President Donald Trump's increasingly aggressive trade war threats continue to worry stock markets but Mr Rothman is calm, believing the bilateral tariff dispute will be resolved in the autumn and even if it isn’t, investors should not panic. “If I’m wrong and it escalates into a real trade war, the impact on the Chinese economy will not be dramatic,” he adds.
Chris Beauchamp, chief market analyst at online trading platform IG, which has offices in Dubai, says markets are slowly becoming immune to Mr Trump’s trade war talk. “He recently turned the rhetoric all the way up to 11 with his announcement that $500 billion of Chinese goods could suffer penalties, but markets quickly recovered from their initial shock which suggests this kind of newsflash is starting to lose its power.”
Steven Downey, chartered financial analyst candidate at Holborn Assets in Dubai, says investors should not panic and retain their exposure to the Chinese economy. “Corporate profits tend to grow in line with GDP and China is still growing strongly, if you believe the public statistics.”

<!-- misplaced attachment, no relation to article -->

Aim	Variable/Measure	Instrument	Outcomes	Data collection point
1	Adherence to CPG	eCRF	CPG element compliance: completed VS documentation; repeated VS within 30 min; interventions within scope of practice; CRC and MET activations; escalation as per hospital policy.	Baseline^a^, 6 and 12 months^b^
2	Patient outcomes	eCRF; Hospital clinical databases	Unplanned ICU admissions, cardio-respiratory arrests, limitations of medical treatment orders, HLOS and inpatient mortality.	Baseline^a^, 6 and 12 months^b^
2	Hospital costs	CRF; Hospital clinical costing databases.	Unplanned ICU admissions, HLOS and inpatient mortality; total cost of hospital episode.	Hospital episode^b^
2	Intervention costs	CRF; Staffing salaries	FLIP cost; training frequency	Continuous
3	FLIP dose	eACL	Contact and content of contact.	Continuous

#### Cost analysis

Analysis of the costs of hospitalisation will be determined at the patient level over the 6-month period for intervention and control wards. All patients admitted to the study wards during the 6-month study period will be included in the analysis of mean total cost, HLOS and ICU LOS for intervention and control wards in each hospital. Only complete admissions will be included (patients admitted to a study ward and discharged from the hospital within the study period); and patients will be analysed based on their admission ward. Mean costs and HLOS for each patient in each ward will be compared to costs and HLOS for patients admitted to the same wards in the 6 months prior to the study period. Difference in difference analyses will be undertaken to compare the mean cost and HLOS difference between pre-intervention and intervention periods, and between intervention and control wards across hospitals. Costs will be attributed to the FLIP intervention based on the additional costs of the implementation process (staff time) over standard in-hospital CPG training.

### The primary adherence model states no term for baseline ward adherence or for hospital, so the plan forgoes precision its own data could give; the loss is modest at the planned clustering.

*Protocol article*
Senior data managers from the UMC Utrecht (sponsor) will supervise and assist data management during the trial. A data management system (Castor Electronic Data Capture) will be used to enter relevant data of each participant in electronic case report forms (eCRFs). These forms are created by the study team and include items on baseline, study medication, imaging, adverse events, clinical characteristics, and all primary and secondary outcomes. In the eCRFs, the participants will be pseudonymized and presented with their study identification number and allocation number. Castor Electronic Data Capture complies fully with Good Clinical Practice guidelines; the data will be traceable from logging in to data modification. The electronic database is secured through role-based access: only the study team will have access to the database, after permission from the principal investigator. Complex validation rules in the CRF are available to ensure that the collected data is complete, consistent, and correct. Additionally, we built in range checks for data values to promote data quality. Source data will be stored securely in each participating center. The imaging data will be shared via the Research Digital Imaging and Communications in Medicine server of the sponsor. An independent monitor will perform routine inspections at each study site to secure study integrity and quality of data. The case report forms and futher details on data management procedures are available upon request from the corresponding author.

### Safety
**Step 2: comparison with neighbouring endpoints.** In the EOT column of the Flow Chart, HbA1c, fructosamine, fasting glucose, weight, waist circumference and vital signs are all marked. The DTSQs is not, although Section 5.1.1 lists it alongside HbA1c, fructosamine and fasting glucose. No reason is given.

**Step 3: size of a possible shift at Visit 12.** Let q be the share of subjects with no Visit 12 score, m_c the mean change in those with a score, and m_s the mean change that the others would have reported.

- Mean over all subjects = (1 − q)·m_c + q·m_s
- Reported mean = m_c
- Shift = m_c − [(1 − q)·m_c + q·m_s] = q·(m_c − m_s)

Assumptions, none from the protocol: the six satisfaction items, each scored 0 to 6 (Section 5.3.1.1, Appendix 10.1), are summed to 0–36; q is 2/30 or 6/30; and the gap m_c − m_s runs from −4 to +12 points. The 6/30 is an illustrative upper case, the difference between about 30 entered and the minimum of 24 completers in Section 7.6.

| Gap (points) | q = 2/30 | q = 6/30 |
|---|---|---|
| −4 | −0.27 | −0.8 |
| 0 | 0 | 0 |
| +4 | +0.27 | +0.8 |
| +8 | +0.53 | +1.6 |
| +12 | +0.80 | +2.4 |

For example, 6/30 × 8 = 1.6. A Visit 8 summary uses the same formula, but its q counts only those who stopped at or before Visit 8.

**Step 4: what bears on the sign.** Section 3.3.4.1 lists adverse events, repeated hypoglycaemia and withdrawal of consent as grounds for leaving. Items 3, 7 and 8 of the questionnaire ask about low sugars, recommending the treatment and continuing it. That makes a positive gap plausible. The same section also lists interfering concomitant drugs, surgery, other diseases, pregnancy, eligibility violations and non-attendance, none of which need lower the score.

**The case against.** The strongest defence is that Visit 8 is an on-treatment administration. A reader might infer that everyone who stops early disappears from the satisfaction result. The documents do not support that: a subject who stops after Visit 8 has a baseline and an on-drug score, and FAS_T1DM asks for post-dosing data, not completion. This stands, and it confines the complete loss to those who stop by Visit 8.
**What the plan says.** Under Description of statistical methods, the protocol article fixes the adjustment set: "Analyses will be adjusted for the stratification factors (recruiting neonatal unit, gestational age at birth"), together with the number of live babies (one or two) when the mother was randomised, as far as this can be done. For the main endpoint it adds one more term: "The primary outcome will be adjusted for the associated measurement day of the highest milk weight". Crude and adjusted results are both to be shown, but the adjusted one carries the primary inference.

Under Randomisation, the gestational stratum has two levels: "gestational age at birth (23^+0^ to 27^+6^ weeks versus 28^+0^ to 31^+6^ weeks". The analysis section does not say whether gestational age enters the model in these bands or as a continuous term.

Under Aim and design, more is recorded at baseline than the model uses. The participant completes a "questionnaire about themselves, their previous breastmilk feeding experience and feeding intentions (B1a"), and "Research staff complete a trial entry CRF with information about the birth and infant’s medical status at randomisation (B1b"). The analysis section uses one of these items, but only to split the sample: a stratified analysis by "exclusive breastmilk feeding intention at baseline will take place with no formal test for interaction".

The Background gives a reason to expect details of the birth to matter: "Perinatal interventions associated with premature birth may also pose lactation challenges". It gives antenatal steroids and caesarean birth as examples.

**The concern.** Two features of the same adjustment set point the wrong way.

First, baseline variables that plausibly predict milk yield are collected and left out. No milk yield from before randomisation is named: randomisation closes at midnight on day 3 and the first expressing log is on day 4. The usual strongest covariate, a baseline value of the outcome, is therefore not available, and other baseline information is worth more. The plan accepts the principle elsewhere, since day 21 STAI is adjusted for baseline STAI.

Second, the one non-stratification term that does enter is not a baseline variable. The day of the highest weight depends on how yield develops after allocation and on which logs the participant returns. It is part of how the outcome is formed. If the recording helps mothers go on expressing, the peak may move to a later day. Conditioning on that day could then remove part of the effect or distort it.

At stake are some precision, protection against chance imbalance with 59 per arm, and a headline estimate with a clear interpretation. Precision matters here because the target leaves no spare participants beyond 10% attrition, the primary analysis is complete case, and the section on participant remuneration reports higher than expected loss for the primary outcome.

Many investors access China through a wider emerging markets mutual fund or exchange traded fund (ETF), to spread risk.
Vanguard FTSE Emerging Markets Index ETF is 36.4 per cent invested in China, far ahead of its second holding Taiwan at 14.6 per cent and India in third place at 11.1 per cent. Other popular ETFs include iShares China Large-Cap ETF, iShares MSCI China ETF and SPDR S&P China ETF.
Popular mutual funds include Matthews China Dividend Fund, Invesco Greater China Fund, and Fidelity China Region Fund.
Russ Mould, investment director at online trading platform AJ Bell, says investors should brace themselves for further volatility. “Doubts persist as to whether China really can grow at 6 to 7 per cent a year, if only because of the law of large numbers. Something that grows at 7 per cent every year for a decade doubles in size and that’s quite a feat, even for China.”